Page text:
“Decimate” is a very interesting word. In the early 1500s, according to OxfordDictionaries.com, decimation (an earlier version of decimate) referred to tithing—paying a tenth of your income to an organization that was usually religious in nature. By the end of the 1600s, “An English Dictionary defined [decimate] as both ‘to tythe or take the [tenth]’ and ‘also punishing every tenth man.’” More recently, decimate has been defined as destroying a large portion of something or drastically reducing the strength or effectiveness of something.
When it comes to retirement, the great decimator could be healthcare costs. The Employee Benefits Research Institute (EBRI) estimated that, in 2013, men needed $65,000 and women needed $86,000 to have a fifty-fifty chance of covering healthcare expenses during retirement. At least, that’s how much they needed to pay for Medigap premiums, Medicare Part B premiums, Medicare Part D premiums, and out-of-pocket expenses.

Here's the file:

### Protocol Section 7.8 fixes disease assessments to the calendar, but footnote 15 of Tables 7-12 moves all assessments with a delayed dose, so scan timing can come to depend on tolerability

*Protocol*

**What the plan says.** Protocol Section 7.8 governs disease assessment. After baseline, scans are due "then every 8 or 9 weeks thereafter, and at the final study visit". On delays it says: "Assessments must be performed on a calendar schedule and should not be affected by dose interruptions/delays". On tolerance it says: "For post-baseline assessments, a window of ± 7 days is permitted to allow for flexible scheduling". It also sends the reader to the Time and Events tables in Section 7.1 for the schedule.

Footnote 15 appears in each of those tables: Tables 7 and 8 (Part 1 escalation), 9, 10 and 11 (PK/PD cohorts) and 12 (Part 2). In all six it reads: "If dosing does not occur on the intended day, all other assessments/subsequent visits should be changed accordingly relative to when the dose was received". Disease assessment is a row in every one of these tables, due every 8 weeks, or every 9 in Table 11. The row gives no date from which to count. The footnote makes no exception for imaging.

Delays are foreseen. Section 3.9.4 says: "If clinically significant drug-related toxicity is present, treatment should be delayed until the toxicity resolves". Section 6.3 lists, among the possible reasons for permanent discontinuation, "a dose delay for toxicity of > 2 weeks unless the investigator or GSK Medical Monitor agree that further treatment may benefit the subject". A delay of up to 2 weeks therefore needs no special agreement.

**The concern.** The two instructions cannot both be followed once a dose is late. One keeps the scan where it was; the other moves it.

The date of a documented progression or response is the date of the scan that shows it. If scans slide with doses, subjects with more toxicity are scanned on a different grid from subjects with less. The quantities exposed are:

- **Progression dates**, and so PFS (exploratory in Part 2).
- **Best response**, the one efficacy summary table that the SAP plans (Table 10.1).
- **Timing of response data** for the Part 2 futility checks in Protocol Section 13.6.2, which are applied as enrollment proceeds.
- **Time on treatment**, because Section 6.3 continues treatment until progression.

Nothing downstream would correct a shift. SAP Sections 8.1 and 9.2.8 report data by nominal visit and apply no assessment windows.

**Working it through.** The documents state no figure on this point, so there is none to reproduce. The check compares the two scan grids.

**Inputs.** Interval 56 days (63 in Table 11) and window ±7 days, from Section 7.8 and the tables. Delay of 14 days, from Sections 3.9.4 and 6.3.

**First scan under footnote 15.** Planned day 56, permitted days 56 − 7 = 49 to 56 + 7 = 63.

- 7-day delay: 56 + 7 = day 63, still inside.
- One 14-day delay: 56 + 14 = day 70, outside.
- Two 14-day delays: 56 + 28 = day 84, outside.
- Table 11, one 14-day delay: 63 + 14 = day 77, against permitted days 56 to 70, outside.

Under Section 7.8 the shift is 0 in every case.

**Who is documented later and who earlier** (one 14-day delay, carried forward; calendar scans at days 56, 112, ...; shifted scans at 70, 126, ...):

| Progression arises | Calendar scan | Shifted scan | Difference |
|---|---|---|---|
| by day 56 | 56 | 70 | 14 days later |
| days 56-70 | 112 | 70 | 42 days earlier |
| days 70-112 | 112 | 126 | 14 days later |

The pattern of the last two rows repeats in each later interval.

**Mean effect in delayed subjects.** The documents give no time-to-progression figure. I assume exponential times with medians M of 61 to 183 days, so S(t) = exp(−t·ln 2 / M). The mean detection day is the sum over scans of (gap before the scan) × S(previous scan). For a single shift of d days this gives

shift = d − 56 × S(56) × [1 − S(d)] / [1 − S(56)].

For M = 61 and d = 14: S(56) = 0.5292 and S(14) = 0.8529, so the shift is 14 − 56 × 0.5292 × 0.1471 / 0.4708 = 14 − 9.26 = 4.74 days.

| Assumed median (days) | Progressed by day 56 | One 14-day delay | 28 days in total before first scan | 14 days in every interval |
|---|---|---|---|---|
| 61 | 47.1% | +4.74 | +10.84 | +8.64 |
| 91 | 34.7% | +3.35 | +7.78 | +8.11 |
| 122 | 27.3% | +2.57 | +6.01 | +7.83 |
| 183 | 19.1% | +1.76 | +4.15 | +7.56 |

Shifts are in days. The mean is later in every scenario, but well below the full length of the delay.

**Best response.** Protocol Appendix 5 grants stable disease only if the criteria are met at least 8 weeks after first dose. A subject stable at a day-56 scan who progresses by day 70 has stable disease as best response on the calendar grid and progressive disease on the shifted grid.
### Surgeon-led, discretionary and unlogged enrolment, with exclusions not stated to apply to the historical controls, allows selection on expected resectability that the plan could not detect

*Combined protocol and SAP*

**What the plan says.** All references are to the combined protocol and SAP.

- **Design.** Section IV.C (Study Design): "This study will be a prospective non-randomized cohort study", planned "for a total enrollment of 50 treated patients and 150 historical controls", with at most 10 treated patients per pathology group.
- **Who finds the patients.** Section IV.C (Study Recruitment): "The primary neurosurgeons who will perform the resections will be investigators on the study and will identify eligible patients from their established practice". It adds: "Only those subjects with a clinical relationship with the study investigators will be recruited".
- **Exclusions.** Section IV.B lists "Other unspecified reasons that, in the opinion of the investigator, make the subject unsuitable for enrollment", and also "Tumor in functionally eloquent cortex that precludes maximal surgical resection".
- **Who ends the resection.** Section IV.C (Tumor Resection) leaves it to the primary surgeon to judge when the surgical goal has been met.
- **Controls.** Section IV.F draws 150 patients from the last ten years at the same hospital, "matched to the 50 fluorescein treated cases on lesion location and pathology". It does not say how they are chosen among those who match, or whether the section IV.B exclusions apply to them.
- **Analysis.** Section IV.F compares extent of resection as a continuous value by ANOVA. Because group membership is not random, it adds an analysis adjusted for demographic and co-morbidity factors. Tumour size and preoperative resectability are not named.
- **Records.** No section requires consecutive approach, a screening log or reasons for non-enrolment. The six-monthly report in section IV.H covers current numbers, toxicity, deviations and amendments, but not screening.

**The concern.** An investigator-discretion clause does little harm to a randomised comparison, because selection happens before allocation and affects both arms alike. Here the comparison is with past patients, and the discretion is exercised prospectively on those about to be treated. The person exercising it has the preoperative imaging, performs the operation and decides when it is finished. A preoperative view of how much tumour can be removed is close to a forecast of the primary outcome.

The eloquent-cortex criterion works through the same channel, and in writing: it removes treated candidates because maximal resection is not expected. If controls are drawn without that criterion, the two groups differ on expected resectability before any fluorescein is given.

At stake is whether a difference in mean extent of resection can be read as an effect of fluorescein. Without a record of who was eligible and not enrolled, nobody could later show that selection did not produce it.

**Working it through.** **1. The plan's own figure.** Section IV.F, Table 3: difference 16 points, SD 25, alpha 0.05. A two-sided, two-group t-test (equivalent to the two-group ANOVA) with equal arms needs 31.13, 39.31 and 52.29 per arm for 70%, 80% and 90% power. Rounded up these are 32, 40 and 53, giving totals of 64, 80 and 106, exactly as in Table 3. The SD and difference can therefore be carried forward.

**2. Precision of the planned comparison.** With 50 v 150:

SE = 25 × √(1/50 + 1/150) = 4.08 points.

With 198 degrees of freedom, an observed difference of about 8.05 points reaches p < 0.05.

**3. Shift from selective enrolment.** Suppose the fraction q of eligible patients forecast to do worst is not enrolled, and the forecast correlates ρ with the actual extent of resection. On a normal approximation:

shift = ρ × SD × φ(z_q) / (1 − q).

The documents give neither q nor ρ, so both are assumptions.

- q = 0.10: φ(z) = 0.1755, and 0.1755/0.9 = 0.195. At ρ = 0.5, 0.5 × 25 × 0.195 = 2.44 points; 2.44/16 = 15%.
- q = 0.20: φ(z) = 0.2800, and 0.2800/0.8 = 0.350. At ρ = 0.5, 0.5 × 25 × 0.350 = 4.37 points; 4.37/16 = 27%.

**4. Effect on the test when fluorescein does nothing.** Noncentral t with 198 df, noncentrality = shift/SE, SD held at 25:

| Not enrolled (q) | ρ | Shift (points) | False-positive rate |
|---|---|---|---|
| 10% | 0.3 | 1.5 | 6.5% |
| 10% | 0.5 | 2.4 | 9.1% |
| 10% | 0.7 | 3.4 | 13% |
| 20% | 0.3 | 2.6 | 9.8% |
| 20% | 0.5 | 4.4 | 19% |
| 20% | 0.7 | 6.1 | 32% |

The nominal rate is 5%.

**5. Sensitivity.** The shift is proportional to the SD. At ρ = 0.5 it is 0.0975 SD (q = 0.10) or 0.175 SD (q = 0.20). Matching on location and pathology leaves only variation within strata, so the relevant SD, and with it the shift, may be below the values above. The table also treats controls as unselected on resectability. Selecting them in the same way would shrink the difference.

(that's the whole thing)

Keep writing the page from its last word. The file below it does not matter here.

Of course, if they wanted better odds, people had to save more. Let’s say a person wanted a 90 percent chance of having enough money to pay the healthcare costs listed above. In that case, a man needed $122,000 and a woman $139,000. A married couple (both with drug expenses in the 90th percentile) needed $360,000 in savings. EBRI Notes said, “Individuals can expect to pay a greater share of their costs out-of-pocket in the future because of the combination of the financial condition of the Medicare program and cutbacks to employment-based retiree health programs.”
Of course, it’s important to note that these targets don’t include any expenses associated with early retirement or long-term care costs. A new study estimates that a couple retiring at age 62 will pay about $17,000 in out-of-pocket expenses each year until they become eligible for Medicare. No matter when they retire, 70 percent of Americans eventually need long-term care services and support, according to LongTermCare.gov. The cost of long-term care depends on the services required, but it is not insignificant. One survey estimated that the average cost of care for one year in a private nursing facility was about $96,000 in 2014.
Putting sound financial strategies in place can help prevent healthcare expenses from decimating your retirement. Don’t let Healthcare costs decimate your retirement plan.
Weekly Focus – Think About It
“People who think they know everything are a great annoyance to those of us who do.”
— Isaac Asimov, American author and biochemistry professor